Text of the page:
No, it is unlikely, even if remotely possible, that he will be detained for deportation in Chicago 'if this is a civil order of protection' in a different domestic relations court. Usually, the DHS does not attend such hearings at the Daley Center in Chicago, since there is usually no reason to do so.
If this is a criminal matter, then more information is needed, since if taken into custody for a crime, he can have trouble with ICE. There is also an understanding with Cook County Authorities that discourages such ICE activity in the civil and criminal courts, but ICE detentions and deportation can take place after processing in the Cook County Jail.
If your sister committed perjury, then your niece may have to decide whether to pursue action with the court. Your niece has the right to come to court, identify herself and try to have the restraining order lifted. If she takes no further action, and her mother does not go to court, the order may eventually end. However, more information is needed.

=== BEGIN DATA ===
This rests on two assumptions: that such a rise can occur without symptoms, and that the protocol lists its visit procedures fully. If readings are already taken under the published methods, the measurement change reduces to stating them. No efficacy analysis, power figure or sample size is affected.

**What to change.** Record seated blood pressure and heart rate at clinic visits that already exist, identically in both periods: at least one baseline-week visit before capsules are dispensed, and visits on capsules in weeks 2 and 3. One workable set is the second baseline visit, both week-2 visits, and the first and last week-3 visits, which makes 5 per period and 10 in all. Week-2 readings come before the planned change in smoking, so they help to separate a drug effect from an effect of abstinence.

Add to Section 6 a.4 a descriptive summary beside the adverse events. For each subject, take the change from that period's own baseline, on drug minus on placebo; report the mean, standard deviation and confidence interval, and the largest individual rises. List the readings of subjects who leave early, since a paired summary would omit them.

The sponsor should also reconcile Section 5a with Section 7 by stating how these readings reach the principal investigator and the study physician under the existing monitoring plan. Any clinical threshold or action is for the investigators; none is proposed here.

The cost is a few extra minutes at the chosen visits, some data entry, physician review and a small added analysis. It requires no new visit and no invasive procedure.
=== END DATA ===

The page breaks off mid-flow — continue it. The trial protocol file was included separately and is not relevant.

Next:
It is unclear whether your niece has done anything that may allow her ex to file for immigration relief. I strongly recommend an appointment for him with an experienced immigration attorney. Perhaps, there is hope, but more information is needed.
The above is general information and does not create an attorney client relationship.
There is always a possibility that court personnel or litigants in a civil suit will call ICE about someone unlawfully in the U.S. If he is picked up based on false accusations of abuse, he will need to consult with an experienced immigration defense attorney to determine what are his options.
Scott D. Pollock
Scott D. Pollock & Associates, P.C.
105 W. Madison, Suite 2200
Chicago, IL 60602
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